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A few months ago, Florida Senator Marco Rubio, a Republican, discussed his love for rap music extensively in an interview with GQ magazine. Eyebrows were raised: The genre is not typically seen as one that appeals to conservatives, in particular social conservatives.
Conservative columnist Mark Steyn put it as follows in a recent podcast: “I think there’s an absence of human feeling in these songs. It’s not just that they’re explicit. When you talk to social conservatives, they get upset because there’s all these bad words in there. It’s beyond that, actually.”
Many rappers, at the same time, openly express their support for liberal politicians and policies: From Jay-Z and his wife Beyoncé raising money for President Obama, to Young Jeezy singing his praises in “My President”:
My president is black, my Lambo’s blue
And I’ll be godd***** if my rims ain’t too
Mr. Black President, yo Obama for real
They gotta put your face on the five-thousand dollar bill
Yet at the same time — and discussions about discursive practices aside — there is a strong undercurrent of deeply conservative thought expressed in songs by a wide range of some of the most famous rap artists of all. And it is not just the kind of classical-liberal concerns over government overreach in specific policy areas (narcotics, law enforcement) that one would expect based on the attention rap music has received in the public debate, though there is quite a bit of that. As I will show by analyzing the twenty-one greatest conservative rap songs, selected based on a mix of ideological purity (primarily), musical quality, and popular appeal, all three legs of President Reagan’s “three-legged stool” are represented.
The songs I discuss express support not just for pro-family social values, but also for small government and peace through strength. That said, domestic policy receives more attention than foreign policy, a common feature of most contemporary popular music in the West, and partially for that reason, the relative size of the legs reflect the Republican Party’s primary electorate better than its policy platform.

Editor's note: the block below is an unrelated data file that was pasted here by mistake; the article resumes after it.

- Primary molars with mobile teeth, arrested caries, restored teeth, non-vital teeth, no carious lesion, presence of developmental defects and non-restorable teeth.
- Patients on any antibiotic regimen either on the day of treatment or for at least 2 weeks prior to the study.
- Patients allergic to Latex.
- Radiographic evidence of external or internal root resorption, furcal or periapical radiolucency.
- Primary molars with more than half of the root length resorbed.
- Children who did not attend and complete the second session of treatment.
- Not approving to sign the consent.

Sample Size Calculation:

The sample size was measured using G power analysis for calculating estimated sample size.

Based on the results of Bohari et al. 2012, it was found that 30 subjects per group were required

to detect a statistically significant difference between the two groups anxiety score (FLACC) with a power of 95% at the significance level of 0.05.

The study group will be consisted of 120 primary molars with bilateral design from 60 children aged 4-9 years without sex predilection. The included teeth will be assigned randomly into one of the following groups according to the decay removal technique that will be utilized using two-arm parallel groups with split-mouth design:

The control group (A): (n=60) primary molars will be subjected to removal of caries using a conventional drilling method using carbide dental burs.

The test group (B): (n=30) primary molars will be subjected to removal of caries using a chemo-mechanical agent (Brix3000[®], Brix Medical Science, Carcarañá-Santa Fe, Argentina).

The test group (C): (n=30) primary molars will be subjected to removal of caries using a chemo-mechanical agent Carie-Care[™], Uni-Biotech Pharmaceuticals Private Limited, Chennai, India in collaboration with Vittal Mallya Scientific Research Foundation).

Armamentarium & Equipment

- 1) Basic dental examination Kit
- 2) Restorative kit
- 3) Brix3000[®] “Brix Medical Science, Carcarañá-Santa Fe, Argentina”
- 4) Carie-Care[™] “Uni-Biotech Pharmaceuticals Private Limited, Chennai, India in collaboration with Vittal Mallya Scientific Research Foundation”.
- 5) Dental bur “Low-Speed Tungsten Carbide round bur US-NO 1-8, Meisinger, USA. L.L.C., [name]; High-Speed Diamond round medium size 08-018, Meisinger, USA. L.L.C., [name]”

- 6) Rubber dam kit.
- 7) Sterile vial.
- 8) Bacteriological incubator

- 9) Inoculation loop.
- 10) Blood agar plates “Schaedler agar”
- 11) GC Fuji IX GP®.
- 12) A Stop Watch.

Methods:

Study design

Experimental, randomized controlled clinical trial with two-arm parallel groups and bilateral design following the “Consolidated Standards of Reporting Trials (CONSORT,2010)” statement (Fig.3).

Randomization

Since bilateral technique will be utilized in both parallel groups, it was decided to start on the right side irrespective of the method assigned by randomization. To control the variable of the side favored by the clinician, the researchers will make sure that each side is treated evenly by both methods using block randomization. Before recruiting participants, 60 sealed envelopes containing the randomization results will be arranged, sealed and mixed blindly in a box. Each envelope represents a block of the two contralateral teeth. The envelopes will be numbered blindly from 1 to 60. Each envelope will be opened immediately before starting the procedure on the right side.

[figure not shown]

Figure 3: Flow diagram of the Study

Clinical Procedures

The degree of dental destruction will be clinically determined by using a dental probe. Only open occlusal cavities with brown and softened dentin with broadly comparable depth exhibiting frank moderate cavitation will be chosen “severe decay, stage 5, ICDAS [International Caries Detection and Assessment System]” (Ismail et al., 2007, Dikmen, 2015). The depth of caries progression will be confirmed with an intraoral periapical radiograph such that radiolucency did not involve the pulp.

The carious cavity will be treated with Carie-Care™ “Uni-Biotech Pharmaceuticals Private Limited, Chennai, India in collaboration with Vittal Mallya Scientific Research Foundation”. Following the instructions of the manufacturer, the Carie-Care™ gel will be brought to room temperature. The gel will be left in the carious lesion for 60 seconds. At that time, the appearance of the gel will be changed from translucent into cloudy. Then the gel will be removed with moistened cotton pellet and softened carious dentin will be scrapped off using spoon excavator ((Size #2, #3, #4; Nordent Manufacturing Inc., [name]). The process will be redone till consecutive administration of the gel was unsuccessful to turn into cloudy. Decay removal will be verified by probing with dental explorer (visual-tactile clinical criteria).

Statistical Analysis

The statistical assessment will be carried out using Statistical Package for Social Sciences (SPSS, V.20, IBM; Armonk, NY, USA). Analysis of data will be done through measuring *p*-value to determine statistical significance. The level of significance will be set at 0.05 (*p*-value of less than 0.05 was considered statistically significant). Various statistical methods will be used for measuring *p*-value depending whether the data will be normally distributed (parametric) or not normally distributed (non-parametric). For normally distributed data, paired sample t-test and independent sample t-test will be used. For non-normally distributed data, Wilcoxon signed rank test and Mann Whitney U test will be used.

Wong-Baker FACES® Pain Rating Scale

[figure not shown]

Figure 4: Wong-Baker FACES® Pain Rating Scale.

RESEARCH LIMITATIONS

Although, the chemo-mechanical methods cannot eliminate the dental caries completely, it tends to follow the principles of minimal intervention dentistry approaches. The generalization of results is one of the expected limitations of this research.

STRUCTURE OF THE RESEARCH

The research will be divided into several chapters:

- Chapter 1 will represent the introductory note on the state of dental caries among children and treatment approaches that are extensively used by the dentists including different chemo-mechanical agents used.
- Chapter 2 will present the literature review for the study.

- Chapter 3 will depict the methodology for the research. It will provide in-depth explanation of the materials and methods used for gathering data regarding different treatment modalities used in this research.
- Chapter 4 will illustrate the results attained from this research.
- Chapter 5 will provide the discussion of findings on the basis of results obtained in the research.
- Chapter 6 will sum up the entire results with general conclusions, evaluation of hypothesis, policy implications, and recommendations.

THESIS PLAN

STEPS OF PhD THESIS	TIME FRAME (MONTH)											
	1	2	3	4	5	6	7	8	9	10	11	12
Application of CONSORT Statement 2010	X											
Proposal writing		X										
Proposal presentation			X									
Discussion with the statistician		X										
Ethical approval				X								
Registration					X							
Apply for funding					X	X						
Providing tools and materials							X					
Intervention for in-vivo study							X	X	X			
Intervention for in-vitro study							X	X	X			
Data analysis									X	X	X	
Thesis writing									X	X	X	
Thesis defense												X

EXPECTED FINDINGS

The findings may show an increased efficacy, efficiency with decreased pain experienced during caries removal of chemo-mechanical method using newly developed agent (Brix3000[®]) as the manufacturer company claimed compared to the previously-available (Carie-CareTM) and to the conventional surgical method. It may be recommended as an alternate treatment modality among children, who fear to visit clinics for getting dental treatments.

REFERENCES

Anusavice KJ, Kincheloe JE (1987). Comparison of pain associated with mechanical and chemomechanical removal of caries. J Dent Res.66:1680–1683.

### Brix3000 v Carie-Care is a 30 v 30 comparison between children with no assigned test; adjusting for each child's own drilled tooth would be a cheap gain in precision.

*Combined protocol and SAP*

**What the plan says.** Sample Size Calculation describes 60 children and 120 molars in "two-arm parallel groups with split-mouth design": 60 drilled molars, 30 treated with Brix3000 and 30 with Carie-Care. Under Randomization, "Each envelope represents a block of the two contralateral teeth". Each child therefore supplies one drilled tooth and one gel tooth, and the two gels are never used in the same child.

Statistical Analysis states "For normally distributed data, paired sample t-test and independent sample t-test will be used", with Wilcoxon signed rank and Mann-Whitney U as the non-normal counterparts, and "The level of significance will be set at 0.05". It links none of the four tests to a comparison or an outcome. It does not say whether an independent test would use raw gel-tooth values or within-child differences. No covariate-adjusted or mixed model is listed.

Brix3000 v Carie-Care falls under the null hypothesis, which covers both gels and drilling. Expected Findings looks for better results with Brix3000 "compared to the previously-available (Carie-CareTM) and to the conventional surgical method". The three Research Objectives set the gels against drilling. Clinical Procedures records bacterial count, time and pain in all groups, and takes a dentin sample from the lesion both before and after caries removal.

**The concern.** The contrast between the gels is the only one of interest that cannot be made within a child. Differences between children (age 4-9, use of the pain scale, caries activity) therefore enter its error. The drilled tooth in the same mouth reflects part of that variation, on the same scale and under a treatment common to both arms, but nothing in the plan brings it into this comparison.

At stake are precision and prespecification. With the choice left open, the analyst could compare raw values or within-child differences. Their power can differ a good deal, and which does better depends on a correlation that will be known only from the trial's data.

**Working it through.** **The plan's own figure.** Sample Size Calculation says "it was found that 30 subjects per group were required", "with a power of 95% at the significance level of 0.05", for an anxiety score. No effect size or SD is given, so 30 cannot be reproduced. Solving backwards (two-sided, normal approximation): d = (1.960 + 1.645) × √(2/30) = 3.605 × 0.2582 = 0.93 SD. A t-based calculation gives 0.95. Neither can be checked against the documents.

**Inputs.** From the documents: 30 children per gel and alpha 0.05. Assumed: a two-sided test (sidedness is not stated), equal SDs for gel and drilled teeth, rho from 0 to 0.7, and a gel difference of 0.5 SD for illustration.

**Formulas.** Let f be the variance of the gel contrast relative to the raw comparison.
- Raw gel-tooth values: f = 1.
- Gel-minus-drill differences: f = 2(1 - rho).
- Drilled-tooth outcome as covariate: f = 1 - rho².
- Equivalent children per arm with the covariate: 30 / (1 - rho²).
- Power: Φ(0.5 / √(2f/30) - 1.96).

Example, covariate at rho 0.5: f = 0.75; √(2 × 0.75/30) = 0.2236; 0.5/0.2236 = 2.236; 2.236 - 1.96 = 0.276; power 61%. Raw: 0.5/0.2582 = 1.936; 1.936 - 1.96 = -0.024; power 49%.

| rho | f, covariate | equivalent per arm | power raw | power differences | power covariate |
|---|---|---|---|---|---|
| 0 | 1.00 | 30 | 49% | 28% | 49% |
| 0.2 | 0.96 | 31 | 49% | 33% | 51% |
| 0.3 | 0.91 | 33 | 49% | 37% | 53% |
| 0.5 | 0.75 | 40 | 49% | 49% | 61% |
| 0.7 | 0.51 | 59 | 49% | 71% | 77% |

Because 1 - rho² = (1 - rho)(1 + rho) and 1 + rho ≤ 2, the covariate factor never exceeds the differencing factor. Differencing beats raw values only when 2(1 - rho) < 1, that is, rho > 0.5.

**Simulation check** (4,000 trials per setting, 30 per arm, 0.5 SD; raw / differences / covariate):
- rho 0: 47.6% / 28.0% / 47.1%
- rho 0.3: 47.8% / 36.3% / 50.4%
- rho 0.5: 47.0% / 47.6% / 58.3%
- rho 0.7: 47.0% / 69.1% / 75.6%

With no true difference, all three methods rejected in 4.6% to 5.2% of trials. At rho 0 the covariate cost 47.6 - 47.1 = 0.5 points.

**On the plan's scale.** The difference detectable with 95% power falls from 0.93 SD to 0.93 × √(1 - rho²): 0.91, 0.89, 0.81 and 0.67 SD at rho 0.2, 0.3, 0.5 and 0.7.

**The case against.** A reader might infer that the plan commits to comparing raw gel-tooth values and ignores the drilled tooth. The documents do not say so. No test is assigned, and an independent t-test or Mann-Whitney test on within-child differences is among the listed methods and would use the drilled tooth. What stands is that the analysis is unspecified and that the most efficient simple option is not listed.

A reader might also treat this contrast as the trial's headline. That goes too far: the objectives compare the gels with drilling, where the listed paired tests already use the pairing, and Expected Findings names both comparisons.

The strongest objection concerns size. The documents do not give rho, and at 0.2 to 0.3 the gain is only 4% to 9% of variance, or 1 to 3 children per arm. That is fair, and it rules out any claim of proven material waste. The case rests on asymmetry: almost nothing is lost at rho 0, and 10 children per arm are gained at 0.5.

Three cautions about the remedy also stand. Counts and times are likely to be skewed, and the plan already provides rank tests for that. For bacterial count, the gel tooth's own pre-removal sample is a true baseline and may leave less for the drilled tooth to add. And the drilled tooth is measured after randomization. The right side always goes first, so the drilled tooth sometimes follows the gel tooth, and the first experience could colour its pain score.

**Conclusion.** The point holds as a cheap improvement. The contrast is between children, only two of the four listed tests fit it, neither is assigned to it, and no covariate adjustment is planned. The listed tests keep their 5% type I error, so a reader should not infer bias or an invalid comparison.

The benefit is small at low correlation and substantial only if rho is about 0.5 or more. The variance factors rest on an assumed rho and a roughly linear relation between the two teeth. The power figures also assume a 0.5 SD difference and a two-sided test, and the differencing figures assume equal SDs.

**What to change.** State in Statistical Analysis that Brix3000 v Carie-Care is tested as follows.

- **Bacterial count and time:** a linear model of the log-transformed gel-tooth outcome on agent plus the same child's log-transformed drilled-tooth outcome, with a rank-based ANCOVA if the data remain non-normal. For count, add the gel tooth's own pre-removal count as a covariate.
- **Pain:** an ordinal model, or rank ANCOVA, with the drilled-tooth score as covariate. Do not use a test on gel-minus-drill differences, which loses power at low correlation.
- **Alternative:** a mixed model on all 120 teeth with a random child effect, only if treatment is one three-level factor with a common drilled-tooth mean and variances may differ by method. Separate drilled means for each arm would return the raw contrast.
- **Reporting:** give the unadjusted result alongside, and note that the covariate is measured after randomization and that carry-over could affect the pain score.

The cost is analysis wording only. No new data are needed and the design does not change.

Without further ado, let the ranking commence: 21 rap songs to inspire the conservative movement in the 21st century.
21. Justin Bieber featuring Busta Rhymes – Drummer Boy (2011)
The first song on the list — ranked this low mostly because of its disregard for the second criterion mentioned earlier, musical quality — is a collaborative effort by teen idol Justin Bieber and past-his-heyday rapper Busta Rhymes. A cover of “The Carol of the Drum,” the classical Christmas song by Katherine Kennicott Davis, the song tells the story of a poor drummer boy who pays tribute to the baby Jesus (“Come they told me, pa rum pa pum pum / A newborn king to see, pa rum pa pum pum.”)
But this is not just an overt endorsement of the Gospel. When Mr. Bieber turns to discussing the policy implications of 1 John 3:17 (“But if anyone has the world’s goods and sees his brother in need, yet closes his heart against him, how does God’s love abide in him?”), it is private charity, not government redistribution that he sees as the way forward:
It’s crazy how some people say, say they don’t care,
When there’s people on the street with no food; it’s not fair.
It’s about time for you to act merrily;
It’s about time for you to give to charity.
So I think some of you need to act bold;
Give a can to a drive, let’s change the globe.
This is what “asking the rich to pay their fair share” should look like — not coercion through the tax system, but an appeal to humanity’s moral core.
Read Part 2 here.
Editor’s note: This post originally said John 3:17 instead of 1 John 3:17. It has been fixed (h/t to commenters Allen and Rory Daulton).
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